Of the total, 56 (24.8%) professionals were nurses and the others (75.2%) were nursing technicians (n = 165) or nursing assistants (n = 5). Among the nurses, 41 (73.2%) reported to work directly with provision of care and 15 (26.8%) reported to work with both care provision and management. Regarding the sector (adult or child), 125 (55.4%) were in adult ICU and 101 (44.6%) in child ICU.

The mean age of the workers, per hospital, was HA = 36 (± 8.6); HB = 30 (± 8.4); and HC = 39 (± 8). The average monthly income of professionals in Reais (R$), was: HA = 2,158 (± 957); HB = 1738 (± 723); and HC = 5.030 (± 2197). In turn, the average time working in the unit, in years, was as follows: HA = 6.3 (± 4.7); HB = 3.4 (± 3.7); and HC = 7.4 (± 5.4).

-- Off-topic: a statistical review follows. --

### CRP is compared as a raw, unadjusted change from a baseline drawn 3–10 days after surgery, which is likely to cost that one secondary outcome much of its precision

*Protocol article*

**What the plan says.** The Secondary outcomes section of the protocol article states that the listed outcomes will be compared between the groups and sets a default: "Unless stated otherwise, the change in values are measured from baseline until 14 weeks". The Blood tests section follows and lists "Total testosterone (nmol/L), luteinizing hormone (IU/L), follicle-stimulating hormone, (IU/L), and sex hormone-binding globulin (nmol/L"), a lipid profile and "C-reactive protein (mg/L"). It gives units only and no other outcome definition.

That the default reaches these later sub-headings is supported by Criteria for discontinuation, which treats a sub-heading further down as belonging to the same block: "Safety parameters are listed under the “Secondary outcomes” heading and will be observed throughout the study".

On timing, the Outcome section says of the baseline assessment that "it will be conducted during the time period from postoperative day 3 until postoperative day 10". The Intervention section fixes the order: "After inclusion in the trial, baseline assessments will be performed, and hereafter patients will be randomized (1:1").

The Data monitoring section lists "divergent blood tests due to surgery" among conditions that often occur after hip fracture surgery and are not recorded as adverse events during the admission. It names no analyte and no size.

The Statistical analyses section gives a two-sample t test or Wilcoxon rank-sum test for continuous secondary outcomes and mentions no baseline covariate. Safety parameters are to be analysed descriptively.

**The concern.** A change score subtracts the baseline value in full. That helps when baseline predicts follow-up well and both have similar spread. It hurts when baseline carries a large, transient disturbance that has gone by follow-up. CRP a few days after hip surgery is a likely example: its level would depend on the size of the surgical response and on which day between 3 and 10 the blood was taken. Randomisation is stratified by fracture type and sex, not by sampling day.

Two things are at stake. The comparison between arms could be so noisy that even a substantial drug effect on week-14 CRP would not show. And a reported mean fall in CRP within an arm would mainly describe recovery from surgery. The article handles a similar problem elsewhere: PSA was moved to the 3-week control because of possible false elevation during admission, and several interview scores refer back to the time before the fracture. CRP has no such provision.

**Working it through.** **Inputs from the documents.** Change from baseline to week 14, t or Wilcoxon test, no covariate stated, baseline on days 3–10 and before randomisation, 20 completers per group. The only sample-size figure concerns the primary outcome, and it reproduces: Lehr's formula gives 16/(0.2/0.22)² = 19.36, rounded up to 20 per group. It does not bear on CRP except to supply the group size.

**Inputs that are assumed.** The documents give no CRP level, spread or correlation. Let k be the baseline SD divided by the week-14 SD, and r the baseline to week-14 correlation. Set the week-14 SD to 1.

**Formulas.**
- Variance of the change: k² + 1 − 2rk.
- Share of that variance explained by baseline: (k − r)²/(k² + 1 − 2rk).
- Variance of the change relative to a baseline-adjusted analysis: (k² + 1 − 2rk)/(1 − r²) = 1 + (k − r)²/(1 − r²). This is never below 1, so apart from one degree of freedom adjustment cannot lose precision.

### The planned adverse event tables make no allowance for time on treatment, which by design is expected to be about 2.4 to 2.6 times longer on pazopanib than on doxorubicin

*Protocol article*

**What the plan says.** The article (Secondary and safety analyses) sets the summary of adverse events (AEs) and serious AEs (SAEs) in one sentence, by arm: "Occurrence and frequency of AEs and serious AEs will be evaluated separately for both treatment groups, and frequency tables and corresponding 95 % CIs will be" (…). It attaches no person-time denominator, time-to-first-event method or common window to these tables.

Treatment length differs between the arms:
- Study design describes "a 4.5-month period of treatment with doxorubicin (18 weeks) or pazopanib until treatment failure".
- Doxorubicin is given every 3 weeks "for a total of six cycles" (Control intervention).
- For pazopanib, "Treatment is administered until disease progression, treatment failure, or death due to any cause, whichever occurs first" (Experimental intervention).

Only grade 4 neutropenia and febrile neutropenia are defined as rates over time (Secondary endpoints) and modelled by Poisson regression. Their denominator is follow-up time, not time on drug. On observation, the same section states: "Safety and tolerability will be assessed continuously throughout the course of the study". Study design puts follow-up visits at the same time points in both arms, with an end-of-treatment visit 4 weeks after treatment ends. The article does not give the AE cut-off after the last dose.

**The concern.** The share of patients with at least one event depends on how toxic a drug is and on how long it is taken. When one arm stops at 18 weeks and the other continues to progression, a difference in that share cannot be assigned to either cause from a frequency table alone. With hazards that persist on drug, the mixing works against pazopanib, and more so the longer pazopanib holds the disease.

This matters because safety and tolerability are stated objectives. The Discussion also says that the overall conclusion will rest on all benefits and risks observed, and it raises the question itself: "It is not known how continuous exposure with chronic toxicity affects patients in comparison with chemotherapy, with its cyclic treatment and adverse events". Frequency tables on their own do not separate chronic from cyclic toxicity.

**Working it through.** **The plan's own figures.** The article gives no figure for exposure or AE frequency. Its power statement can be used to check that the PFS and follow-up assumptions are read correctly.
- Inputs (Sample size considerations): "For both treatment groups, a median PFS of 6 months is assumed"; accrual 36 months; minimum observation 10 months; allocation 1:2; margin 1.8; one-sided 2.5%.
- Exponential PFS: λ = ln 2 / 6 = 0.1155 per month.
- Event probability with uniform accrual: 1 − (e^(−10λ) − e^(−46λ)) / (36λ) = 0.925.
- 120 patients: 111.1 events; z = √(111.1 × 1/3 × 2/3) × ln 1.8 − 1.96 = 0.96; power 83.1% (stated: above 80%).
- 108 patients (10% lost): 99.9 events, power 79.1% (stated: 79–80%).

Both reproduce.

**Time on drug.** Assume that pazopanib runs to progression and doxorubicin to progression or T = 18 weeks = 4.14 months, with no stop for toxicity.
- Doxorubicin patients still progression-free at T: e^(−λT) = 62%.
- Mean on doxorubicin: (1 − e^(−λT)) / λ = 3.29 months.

Table 1 shows the descriptive results and reliability of the IWS domains, per hospital (HA, HB and HC), as well as general data of the sample.

Table 1 Descriptive data of the domains of professional satisfaction and the reliability test among nursing workers, per hospital (n = 226). Paraná, Brazil, 2016-2017 

Hospital Minimum Maximum Mean SD* Reliability
A Remuneration 1 6 3.44 1.048 0.716
Professional Status 1 5 2.58 0.887 0.556
Autonomy 1 7 3.60 1.067 0.702
Organizational Standards 1 6 3.33 0.930 0.621
Job Requirements 1 7 4.12 1.073 0.601
Interaction 1 6 3.43 0.934 0.659
Total 2 6 3.34 0.634 0.851
B Remuneration 2 6 4.33 0.907 0.480
Professional Status 1 4 2.66 0.689 0.094
Autonomy 2 6 4.00 0.868 0.481
Organizational Standards 1 6 3.71 0.870 0.547
Job Requirements 1 7 4.38 1.05 0.604
Interaction 1 6 3.65 0.871 0.574
Total 2 5 3.76 0.597 0.808
C Remuneration 1 6 3.04 0.882 0.589
Professional Status 1 6 2.60 0.834 0.546